Surface aeration should be viewed not as a discrete piece of equipment, but as a system that requires analysis of the tank geometry, say Roger Gyger and Prakash Balan. Here they look at how high efficiency surface aerators can provide significant energy savings compared to traditional pitched blade aerators. Includes case studies of Saudi Arabia and Brazil.
Akey requirement of any aerobic wastewater treatment system is to provide adequate dissolved oxygen to the biological process. A related system requirement is to provide sufficient mixing, which insures a fairly homogenous mixture within the activated sludge aeration basins. Since the introduction of the activated sludge process a wide variety of systems have been used to provide oxygen dissolution and bulk mixing. These include various types of diffusers, injectors and mechanical devices, such as surface aerators.
Most of these aeration systems were originally developed over thirty years ago when the cost of electric energy was significantly lower than it is today. In some cases, the original technology has been refined to reflect a greater emphasis on energy efficiency. A frequently cited example of this technology evolution is the current use of fine bubble diffuser in place of the original coarse bubble diffuser systems. However, an equally significant series of developments has occurred with surface aeration technology.
During the 1970s low speed surface aerators became one of the primary aeration and mixing systems, which were used in the activated sludge process. This technology largely incorporated pitched blade turbine (PBT) surface impellers, which operated at nominal speeds of 30 to 60 rpm.
There were a number of suppliers of surface aeration systems and several thousand units were eventually supplied worldwide, in a wide variety of wastewater treatment applications. These applications included municipal and industrial wastewaters, using either air or high purity oxygen as the aeration gas. Since the introduction and broad commercialisation of the original PBT surface aerator technology, a number of different impeller configurations have been offered in an attempt to improve the oxygen transfer efficiency of the system. Generally speaking, these modifications did little to significantly increase the standard aeration efficiency (SAE) of the equipment, because these modified systems were still based on the original, incomplete oxygen transfer approach.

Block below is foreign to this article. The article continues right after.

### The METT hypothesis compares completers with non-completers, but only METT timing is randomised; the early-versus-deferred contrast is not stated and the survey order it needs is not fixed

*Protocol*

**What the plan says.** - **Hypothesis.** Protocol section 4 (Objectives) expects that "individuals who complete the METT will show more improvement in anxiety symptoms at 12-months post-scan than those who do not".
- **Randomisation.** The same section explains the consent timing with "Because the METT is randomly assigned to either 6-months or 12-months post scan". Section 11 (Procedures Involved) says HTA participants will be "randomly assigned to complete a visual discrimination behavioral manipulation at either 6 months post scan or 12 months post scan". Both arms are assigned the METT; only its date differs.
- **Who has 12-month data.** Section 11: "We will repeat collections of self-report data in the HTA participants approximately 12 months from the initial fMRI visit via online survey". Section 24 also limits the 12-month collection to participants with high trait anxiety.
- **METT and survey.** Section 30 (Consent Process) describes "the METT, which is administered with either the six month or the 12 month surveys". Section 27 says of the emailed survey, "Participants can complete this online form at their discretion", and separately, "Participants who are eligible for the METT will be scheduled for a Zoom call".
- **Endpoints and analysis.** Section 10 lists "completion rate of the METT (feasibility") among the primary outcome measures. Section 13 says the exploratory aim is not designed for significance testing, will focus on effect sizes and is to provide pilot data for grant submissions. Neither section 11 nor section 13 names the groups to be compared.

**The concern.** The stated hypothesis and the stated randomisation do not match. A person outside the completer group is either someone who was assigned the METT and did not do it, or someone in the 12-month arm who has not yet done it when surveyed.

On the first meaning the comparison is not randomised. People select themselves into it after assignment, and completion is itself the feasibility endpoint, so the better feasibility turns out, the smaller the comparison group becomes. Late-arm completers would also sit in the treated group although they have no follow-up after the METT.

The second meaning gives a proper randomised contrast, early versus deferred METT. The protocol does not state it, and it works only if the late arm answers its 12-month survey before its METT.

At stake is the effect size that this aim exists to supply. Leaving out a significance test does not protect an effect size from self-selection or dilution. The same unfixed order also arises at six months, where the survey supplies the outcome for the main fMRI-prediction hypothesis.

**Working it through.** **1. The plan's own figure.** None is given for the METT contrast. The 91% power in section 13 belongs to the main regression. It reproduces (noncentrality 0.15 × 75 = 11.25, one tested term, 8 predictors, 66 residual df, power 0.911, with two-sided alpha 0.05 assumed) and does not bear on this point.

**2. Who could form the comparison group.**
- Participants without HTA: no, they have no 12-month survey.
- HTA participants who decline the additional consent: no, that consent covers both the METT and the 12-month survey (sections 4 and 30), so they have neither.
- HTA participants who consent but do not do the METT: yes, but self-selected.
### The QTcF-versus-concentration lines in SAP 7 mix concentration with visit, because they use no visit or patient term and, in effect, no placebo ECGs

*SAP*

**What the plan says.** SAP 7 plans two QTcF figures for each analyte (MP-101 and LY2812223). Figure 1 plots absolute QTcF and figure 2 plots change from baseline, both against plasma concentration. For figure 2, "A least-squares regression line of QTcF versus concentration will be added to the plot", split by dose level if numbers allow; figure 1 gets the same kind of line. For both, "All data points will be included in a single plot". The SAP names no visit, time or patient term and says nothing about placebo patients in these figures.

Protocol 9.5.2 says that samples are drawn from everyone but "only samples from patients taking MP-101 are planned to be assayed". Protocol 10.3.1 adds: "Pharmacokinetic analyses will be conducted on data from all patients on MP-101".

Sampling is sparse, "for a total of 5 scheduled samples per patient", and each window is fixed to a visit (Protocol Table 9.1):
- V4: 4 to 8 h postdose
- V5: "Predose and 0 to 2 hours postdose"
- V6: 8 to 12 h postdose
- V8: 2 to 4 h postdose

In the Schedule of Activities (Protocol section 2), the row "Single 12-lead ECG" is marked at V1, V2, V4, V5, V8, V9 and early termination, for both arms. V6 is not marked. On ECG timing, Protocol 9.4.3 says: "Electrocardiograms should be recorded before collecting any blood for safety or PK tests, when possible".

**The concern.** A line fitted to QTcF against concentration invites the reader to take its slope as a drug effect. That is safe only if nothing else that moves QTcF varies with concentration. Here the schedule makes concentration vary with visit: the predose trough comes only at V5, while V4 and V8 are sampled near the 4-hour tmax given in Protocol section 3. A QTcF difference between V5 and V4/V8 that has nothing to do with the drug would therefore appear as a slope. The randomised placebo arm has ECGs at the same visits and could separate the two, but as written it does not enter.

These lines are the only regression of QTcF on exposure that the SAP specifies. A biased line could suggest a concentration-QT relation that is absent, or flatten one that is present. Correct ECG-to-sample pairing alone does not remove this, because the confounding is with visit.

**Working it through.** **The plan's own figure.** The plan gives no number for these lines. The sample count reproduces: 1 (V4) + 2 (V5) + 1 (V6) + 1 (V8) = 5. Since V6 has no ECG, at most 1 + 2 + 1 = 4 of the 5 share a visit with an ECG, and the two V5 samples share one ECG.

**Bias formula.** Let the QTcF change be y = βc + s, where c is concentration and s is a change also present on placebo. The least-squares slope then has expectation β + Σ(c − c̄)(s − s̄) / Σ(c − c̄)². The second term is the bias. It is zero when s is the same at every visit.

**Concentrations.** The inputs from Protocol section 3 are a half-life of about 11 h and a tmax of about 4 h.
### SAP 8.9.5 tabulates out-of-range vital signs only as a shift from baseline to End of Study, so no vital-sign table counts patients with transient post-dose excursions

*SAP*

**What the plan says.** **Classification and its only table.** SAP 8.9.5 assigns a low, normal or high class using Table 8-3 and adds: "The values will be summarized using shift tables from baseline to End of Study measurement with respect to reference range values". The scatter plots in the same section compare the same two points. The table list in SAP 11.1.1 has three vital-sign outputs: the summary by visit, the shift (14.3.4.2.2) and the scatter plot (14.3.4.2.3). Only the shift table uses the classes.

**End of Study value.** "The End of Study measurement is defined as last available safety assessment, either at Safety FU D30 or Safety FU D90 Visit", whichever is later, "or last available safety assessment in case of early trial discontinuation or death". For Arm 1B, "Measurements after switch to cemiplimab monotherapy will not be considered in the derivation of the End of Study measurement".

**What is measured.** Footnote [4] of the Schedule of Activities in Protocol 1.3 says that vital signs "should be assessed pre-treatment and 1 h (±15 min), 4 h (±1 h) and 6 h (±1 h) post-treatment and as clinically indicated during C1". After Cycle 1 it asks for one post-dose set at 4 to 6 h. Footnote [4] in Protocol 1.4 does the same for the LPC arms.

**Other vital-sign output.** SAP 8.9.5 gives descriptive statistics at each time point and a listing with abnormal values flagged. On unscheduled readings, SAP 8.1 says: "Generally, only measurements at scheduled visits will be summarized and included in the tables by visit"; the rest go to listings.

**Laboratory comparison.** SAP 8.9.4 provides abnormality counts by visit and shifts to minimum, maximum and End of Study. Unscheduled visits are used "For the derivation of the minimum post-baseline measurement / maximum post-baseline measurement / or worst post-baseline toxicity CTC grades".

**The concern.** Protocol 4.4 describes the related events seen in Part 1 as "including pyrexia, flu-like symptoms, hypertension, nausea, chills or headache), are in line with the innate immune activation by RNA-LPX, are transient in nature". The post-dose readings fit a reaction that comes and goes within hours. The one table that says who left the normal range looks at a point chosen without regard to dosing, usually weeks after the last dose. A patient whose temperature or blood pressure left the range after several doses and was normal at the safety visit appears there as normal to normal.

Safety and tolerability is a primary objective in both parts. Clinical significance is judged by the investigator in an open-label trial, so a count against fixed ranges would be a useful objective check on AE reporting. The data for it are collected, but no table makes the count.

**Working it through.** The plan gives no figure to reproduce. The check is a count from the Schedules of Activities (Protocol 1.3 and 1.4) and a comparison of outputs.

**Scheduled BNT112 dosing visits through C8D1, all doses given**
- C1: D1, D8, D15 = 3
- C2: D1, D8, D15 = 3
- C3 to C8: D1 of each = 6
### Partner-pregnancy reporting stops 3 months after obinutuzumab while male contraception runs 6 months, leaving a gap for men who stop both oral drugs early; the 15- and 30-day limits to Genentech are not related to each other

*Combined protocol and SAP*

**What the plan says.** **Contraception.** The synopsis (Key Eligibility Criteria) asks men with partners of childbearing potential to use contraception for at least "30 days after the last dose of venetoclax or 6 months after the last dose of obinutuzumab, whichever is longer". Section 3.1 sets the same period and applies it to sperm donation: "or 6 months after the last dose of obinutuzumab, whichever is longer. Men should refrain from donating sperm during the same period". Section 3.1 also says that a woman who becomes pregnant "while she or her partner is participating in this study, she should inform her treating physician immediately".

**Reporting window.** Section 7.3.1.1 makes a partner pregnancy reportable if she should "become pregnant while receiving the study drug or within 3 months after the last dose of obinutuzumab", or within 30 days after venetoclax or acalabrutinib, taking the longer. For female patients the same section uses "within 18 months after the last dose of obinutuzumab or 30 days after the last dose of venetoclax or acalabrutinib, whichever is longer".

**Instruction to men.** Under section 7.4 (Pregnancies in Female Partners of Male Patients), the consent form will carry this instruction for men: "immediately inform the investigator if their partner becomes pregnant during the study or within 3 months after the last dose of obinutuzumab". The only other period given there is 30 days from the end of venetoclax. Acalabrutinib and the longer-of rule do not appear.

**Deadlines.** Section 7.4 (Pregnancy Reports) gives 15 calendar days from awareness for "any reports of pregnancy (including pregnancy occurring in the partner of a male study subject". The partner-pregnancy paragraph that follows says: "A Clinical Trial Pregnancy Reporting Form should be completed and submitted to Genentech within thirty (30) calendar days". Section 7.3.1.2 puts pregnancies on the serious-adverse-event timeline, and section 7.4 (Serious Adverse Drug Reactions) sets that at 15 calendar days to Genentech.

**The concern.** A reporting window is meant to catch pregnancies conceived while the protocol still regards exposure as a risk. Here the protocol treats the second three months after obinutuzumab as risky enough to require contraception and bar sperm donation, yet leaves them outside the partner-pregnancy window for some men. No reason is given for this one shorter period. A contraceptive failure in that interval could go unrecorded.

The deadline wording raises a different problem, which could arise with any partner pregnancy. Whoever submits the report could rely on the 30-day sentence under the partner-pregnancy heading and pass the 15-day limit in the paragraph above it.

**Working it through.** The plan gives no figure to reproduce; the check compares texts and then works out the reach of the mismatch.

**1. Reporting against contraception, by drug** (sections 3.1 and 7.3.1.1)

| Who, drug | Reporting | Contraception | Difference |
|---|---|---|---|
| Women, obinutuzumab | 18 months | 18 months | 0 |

However, developments in surface aeration technology over the last number of years have validated a new, improved approach to oxygen transfer, which has subsequently been incorporated into a series of commercial, high efficiency surface aerator designs.
Fundamentals of surface aeration systems
All aeration systems transfer (dissolve) oxygen from the gas phase (e.g. air), into the liquid phase (e.g. activated sludge), by creating interfacial surface area across which the oxygen transfer can occur. In a diffusion system, the interfacial area is created by a large number of bubbles.
By comparison, in a surface aeration system, the interfacial area is created through two distinct mechanisms. The first mechanism is oxygen transfer in the "Spray Zone", or the area created by the liquid "umbrella" of the surface aerator. The second oxygen transfer mechanism occurs in the "Re-Aeration Zone". These two oxygen transfer zones are shown in Figure 1.
In traditional surface aerator technology, it was long held that the preponderance of the oxygen transfer occurred in the "Spray Zone". Based on this belief, surface aerators were designed to maximise the performance of the Spray Zone. This approach resulted in a large, vertically-oriented aerator umbrella with PBT surface aerators.